Geneva: Global foreign direct investment (FDI) flows will fall 10% this year from their 2007 record as major companies scale back spending plans, the UN Conference on Trade and Development (Unctad) said.
FDI flows rose 30% to $1.83 trillion (Rs84 trillion now) in 2007, despite the onset of the global financial crisis halfway through the year, Unctad said in a report issued on Wednesday.
But they are falling this year, largely because of a sharp drop in merger and acquisition (M&A) activity—the main driver of FDI—it said in its yearly review of investment trends.
“FDI flows to developing countries as a group are likely to remain quite stable. The main drop will be found in the area of mergers and acquisitions,” Unctad secretary general Supachai Panitchpakdi told a news conference.
Cross-border M&A, mainly between developed countries, was 29% lower in the first half of this year than in the second half of 2007, Unctad said. In 2007 as a whole it totalled $1.64 trillion.
A survey of 226 of the biggest multinationals conducted this year between April and June—before the full force of the financial crisis set in—shows 21% of companies expect a large increase in FDI over the next three years, Unctad said.
That compares with 32% of companies in a similar survey a year ago.
The latest survey, which covers 2007 and offers hints into trends in 2008, showed that 68% of companies still intend to increase their investments over the next three years, but the proportion planning a moderate increase has risen to 48% from 38% a year ago.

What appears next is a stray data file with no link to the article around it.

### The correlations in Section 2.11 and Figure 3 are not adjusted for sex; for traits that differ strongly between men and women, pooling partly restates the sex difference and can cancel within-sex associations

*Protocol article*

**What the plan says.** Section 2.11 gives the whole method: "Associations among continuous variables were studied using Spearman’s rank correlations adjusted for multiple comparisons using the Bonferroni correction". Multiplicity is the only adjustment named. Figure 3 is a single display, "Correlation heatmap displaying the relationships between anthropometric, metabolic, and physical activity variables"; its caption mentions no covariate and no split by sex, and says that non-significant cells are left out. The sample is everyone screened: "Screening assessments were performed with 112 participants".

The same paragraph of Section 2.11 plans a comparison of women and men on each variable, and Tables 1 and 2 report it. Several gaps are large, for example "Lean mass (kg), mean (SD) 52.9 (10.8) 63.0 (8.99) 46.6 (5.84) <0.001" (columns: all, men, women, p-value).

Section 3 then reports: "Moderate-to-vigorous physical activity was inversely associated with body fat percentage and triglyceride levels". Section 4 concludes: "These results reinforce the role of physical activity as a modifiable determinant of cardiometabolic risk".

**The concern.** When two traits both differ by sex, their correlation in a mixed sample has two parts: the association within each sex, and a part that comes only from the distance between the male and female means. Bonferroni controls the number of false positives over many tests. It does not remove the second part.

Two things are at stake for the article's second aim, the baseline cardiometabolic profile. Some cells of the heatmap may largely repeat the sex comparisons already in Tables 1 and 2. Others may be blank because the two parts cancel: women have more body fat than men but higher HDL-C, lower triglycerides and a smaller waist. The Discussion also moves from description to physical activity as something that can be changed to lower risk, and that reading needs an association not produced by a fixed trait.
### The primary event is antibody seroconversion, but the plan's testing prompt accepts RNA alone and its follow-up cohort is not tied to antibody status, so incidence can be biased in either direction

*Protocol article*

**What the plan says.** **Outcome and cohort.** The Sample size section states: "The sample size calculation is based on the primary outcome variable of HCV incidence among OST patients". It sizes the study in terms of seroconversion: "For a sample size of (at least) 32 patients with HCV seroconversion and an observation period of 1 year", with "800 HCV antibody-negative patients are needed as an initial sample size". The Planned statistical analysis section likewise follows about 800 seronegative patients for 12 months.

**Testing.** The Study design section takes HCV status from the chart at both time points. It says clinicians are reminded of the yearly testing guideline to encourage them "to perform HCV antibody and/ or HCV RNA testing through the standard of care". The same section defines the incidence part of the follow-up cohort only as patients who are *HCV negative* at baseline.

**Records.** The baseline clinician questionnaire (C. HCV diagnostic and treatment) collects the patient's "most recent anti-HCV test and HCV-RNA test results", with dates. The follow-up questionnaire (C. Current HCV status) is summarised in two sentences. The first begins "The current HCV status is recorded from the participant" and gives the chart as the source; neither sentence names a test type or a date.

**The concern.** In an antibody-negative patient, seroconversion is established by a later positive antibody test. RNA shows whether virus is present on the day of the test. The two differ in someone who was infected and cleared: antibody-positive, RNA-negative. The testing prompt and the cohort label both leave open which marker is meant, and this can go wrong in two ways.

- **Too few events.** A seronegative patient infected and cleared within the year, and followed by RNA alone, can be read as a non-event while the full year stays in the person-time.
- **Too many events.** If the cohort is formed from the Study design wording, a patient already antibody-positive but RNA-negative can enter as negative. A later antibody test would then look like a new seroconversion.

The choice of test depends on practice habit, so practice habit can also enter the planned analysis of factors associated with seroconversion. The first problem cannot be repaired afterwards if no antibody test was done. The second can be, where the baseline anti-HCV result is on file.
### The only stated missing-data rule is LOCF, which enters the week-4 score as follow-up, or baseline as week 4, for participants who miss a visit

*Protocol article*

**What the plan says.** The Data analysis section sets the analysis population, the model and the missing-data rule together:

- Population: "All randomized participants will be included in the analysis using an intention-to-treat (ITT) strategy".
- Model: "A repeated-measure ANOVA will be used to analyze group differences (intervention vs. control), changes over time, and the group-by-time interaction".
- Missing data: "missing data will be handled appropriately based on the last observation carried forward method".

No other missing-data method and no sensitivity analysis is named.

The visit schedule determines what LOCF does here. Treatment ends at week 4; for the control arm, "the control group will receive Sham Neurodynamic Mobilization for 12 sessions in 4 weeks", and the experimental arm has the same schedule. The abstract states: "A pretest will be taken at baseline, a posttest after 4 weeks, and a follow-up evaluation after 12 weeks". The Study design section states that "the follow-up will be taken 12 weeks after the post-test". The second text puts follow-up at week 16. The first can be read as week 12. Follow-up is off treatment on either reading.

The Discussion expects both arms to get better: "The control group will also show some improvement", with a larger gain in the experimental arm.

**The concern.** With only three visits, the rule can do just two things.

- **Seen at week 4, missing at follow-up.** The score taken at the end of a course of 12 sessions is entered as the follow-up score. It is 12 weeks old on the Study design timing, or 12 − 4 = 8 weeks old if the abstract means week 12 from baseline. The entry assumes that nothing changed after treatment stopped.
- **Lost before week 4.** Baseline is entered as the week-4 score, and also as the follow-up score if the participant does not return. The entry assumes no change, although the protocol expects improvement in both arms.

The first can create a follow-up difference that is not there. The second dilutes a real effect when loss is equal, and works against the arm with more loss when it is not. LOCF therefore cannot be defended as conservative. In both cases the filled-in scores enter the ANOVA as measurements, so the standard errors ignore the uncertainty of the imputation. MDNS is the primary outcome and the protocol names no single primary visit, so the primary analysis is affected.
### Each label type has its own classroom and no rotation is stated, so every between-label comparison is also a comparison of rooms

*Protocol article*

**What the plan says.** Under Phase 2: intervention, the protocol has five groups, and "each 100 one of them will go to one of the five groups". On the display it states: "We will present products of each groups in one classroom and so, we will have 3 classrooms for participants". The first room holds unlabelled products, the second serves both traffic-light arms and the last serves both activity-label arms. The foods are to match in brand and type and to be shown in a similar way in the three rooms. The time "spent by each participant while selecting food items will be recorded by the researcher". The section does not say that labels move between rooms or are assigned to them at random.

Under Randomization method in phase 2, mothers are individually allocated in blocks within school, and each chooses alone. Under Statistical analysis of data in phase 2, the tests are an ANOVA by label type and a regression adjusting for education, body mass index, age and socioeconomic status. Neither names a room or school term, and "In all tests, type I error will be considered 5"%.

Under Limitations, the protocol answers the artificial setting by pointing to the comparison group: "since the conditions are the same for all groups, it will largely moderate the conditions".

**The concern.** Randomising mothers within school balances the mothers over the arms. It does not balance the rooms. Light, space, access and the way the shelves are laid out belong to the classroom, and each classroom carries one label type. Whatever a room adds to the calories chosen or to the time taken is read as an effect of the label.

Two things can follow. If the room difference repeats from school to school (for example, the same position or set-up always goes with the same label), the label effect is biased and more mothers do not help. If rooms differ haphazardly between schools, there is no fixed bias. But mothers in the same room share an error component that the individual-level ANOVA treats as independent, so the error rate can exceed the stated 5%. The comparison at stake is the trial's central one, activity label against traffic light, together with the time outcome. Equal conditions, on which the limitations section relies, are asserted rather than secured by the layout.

Companies are sensitive to the risk of further deterioration of the global economic situation, Unctad said.
Half the respondents said the possibility of a global downturn is a significant additional threat to their investment plans, and 39% said financial instability has already had a significant negative impact on their intended spending over the next three years.
The Unctad survey shows that companies consider China, India, the US, Russia and Brazil as the most attractive destinations for investment.
Last year’s strong investment inflows were seen in all regions, and governments continue to make their investment climates more attractive to multinationals and FDI, despite increasing concerns about rising protectionism, Unctad said.
As a result, the stock of FDI worldwide reached $15 trillion, representing the activities of some 79,000 multinationals owning about 790,000 foreign affiliates, it said.
The activities of these affiliates, employing 82 million people, accounted for 11% of world gross domestic product in 2007, and their sales rose 21% to $31 trillion.
Developed countries continued to attract the biggest share of FDI, with $1.25 trillion in 2007, led by the US—where the weak dollar stimulated inflows—Britain, France, Canada and the Netherlands.
FDI inflows into developing countries jumped 21% to $500 billion, with Africa attracting a record $53 billion.